The following line in my Bash script

 echo $AAAA"     "$DDDD"         "$MOL_TAG  >>  ${OUPUT_RESULTS}

gives me this error:

 line 46: ${OUPUT_RESULTS}: ambiguous redirect


  • 11
    you are not showing all. where did you get ${OUPUT_RESULTS}. Its also a spelling error if you meant $OUTPUT_RESULTS}
    – ghostdog74
    Mar 17, 2010 at 13:12
  • if one wrote OUPUT_RESULTS = "filename.log" one will get ambiguous redirect. Because bash wants NO SPACE around the = operator.
    – Poutrathor
    Jan 17, 2019 at 14:06
  • 1
    OUPUT_RESULTS likely contained space (eg toto tata.txt) in its value...
    – Julien
    Aug 5, 2022 at 13:04

15 Answers 15


Bash can be pretty obtuse sometimes.

The following commands all return different error messages for basically the same error:

$ echo hello >
bash: syntax error near unexpected token `newline`

$ echo hello > ${NONEXISTENT}
bash: ${NONEXISTENT}: ambiguous redirect

$ echo hello > "${NONEXISTENT}"
bash: : No such file or directory

Adding quotes around the variable seems to be a good way to deal with the "ambiguous redirect" message: You tend to get a better message when you've made a typing mistake -- and when the error is due to spaces in the filename, using quotes is the fix.

  • 1
    You'll also get this if you redirect the output of a script that contains redirects. Don't ask me how I know this. May 17, 2017 at 19:17
  • 1
    @PaulJackson, ...that's not true. As a copy-and-pasteable demonstrator: sh -c 'echo hello >/tmp/hello' >/tmp/world works properly. Aug 9, 2017 at 19:29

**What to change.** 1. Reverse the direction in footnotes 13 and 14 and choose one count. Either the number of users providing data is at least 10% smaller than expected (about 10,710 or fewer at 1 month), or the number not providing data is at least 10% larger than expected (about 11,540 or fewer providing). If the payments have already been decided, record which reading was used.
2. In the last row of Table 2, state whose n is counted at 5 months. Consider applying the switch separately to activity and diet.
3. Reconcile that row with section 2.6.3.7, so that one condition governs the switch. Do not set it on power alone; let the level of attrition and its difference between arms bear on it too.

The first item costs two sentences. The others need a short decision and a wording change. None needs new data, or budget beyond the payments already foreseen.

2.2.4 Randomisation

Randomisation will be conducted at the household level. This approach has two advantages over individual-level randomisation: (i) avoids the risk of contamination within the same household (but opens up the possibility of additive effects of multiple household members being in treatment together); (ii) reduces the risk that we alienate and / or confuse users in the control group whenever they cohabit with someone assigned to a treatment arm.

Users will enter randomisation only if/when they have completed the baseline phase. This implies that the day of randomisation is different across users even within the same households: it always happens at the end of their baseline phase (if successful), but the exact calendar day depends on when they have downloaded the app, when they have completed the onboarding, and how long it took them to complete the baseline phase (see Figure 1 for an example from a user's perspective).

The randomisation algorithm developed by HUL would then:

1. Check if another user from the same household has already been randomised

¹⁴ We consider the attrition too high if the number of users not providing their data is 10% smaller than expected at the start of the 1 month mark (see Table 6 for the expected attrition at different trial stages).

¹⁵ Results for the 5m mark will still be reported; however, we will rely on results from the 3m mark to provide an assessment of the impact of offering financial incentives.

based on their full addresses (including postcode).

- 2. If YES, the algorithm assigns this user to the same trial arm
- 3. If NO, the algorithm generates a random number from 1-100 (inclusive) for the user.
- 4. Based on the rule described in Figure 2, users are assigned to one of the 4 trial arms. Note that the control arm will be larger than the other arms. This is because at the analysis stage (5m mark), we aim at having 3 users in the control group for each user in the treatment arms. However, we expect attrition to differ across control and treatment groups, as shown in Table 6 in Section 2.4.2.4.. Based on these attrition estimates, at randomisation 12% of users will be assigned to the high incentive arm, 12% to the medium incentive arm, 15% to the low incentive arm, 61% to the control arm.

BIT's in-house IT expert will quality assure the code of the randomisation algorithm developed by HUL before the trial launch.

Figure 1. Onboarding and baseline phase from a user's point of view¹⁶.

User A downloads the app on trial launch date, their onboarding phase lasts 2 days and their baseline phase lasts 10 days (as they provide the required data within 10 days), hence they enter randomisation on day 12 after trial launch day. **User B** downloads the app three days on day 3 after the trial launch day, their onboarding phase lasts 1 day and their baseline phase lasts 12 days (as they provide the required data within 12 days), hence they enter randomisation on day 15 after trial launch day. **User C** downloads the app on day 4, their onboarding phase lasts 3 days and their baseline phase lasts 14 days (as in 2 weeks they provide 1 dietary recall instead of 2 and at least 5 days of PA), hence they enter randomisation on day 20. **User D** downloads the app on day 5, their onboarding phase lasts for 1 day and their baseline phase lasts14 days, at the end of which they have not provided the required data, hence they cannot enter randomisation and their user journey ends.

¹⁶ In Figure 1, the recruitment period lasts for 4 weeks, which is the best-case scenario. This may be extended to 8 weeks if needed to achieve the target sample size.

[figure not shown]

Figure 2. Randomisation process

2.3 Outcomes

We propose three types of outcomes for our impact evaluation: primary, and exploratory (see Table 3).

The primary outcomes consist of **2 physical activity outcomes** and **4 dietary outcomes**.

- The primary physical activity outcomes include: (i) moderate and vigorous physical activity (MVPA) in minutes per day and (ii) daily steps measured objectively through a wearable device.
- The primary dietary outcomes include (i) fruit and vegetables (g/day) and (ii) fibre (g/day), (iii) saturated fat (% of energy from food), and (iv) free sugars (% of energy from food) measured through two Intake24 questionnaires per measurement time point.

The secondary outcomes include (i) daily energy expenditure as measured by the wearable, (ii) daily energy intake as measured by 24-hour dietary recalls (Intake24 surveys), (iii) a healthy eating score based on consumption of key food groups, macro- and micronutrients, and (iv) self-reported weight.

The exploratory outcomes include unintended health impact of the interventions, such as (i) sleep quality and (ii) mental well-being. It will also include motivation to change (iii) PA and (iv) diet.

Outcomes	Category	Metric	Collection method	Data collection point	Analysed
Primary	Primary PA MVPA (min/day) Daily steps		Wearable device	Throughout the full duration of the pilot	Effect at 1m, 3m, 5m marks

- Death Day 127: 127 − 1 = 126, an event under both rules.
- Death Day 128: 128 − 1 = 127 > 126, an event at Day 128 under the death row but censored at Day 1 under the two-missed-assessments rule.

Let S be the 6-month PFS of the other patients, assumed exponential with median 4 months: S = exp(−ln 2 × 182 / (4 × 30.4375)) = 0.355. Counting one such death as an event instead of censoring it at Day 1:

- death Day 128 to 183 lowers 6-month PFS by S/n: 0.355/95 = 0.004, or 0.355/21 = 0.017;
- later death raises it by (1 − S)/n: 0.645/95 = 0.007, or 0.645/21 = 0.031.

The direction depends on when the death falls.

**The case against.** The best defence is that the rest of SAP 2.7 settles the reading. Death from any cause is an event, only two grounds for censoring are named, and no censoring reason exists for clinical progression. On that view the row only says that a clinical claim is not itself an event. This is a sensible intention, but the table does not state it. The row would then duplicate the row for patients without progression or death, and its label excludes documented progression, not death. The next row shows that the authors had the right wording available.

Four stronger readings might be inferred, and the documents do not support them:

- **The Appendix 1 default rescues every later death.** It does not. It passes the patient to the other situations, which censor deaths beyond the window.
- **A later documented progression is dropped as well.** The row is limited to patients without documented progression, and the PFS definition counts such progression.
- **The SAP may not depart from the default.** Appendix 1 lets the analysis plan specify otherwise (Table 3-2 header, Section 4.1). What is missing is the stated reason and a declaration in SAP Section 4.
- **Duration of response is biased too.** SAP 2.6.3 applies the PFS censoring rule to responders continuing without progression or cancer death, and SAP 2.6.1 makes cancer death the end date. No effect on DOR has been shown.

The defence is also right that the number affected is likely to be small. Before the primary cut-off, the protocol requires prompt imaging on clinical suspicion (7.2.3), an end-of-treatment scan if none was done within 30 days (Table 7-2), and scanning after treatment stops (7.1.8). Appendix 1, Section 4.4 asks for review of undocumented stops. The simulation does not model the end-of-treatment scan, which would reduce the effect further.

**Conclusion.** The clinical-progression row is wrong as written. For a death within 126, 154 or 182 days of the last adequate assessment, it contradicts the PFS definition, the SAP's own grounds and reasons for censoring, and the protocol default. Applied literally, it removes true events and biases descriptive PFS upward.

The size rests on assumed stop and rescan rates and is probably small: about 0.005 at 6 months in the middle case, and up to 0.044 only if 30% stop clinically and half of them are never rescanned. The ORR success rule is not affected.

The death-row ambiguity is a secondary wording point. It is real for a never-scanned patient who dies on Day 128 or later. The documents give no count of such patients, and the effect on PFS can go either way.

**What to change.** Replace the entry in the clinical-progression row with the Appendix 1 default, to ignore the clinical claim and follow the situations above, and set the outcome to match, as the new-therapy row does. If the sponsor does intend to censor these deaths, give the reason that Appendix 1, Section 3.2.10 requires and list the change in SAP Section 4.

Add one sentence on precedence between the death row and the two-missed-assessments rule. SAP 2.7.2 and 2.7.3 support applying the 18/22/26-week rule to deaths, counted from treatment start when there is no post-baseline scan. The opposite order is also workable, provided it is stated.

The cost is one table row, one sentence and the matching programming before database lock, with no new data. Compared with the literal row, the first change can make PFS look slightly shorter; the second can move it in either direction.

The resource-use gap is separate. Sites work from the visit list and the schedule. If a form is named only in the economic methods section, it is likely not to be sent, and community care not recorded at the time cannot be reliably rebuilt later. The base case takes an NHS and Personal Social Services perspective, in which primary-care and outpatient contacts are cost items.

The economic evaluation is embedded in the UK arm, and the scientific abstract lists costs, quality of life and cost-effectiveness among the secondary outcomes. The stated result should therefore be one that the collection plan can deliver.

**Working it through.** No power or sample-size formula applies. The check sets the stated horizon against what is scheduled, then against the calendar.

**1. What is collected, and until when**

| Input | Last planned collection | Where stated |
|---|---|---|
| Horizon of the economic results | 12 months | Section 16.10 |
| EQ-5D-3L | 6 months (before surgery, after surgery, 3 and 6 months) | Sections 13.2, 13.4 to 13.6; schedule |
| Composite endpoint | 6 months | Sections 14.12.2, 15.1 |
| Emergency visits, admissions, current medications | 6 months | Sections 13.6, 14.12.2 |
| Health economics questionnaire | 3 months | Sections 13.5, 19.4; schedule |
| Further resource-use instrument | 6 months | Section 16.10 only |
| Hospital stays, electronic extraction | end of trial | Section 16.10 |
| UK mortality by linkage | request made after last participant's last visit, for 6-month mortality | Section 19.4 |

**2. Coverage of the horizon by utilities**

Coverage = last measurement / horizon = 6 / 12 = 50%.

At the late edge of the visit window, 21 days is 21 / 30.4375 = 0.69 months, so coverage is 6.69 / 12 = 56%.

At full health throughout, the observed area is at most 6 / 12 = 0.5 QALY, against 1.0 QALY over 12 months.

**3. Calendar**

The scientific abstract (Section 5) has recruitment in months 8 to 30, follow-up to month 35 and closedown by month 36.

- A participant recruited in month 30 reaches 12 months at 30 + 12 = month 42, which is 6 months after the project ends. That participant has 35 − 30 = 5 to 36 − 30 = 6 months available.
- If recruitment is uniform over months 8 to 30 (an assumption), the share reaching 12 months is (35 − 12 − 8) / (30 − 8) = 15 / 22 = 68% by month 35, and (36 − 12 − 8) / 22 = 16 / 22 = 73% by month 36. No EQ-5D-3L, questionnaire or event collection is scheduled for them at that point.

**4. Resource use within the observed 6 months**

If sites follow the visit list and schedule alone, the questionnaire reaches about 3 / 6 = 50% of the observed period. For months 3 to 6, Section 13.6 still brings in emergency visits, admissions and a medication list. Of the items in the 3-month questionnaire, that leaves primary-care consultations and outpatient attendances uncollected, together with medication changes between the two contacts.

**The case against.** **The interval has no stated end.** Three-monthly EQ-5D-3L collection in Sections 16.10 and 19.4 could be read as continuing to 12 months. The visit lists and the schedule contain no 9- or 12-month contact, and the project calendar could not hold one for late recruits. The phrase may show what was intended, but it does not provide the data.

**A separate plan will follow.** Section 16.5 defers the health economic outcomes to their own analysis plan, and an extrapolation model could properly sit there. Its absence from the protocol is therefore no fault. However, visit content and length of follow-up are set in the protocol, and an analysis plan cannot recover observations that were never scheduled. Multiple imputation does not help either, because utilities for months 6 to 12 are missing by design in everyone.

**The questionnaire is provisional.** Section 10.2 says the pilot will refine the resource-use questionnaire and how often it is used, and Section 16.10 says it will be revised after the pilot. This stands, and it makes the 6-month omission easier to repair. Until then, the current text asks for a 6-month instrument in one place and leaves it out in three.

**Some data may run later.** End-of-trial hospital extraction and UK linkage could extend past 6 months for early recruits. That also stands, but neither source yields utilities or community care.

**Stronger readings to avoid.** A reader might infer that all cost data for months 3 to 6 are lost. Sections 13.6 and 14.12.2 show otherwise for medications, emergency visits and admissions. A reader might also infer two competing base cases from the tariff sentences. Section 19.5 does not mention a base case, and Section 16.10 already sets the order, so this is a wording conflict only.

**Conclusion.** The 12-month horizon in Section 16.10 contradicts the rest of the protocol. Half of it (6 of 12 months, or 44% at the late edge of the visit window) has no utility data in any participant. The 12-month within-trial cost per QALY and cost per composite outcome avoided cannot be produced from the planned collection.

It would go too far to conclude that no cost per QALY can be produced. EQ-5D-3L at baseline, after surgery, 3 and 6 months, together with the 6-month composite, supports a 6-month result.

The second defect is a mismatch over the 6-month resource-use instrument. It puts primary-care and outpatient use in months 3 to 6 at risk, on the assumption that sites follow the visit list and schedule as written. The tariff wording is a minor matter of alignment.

• Perhaps a valuable addition, for me using sh instead of bash was a solution. This: for f in onfw/*; do xslt -xsl:dwsToTEI.xslt -s:- < "$f" > data/basename "$f"; done works in sh, bash gives a ambiguous redirect for filenames with spaces (quoting did not help) Apr 23, 2021 at 5:53

Do you have a variable named OUPUT_RESULTS or is it the more likely OUTPUT_RESULTS?

michael@isolde:~/junk$ ABC=junk.txt
michael@isolde:~/junk$ echo "Booger" > $ABC
michael@isolde:~/junk$ echo "Booger" >> $ABB
bash: $ABB: ambiguous redirect
  • 3
    If your ABC="junk file.txt", this would still have the problem. Aug 9, 2017 at 19:30
  • This answer led me to my solution, too. I defined a variable as INPUT but was using it as Input. Case-sensitivity for the win!
    – Pflugs
    Dec 2, 2021 at 17:42

put quotes around your variable. If it happens to have spaces, it will give you "ambiguous redirect" as well. also check your spelling

echo $AAAA"     "$DDDD"         "$MOL_TAG  >>  "${OUPUT_RESULTS}"

eg of ambiguous redirect

$ var="file with spaces"
$ echo $AAAA"     "$DDDD"         "$MOL_TAG >> ${var}
bash: ${var}: ambiguous redirect
$ echo $AAAA"     "$DDDD"         "$MOL_TAG >> "${var}"
$ cat file\ with\ spaces
aaaa     dddd         mol_tag
  • 1
    Quotes don't matter. If there are spaces in the variable expansion you'll just get things going to the wrong file and/or spurious error messages involving the post-space portion of the file name. Mar 17, 2010 at 13:17
  • @JUSTMYcorrectOPINION, the shell doesn't re-parse after parameter expansions -- meaning that contents after the space within expansion results can't result in a different piece of syntax being filled in. Aug 9, 2017 at 19:32

I've recently found that blanks in the name of the redirect file will cause the "ambiguous redirect" message.

For example if you redirect to application$(date +%Y%m%d%k%M%S).log and you specify the wrong formatting characters, the redirect will fail before 10 AM for example. If however, you used application$(date +%Y%m%d%H%M%S).log it would succeed. This is because the %k format yields ' 9' for 9AM where %H yields '09' for 9AM.

echo $(date +%Y%m%d%k%M%S) gives 20140626 95138

echo $(date +%Y%m%d%H%M%S) gives 20140626095138

The erroneous date might give something like:

echo "a" > myapp20140626 95138.log

where the following is what would be desired:

echo "a" > myapp20140626095138.log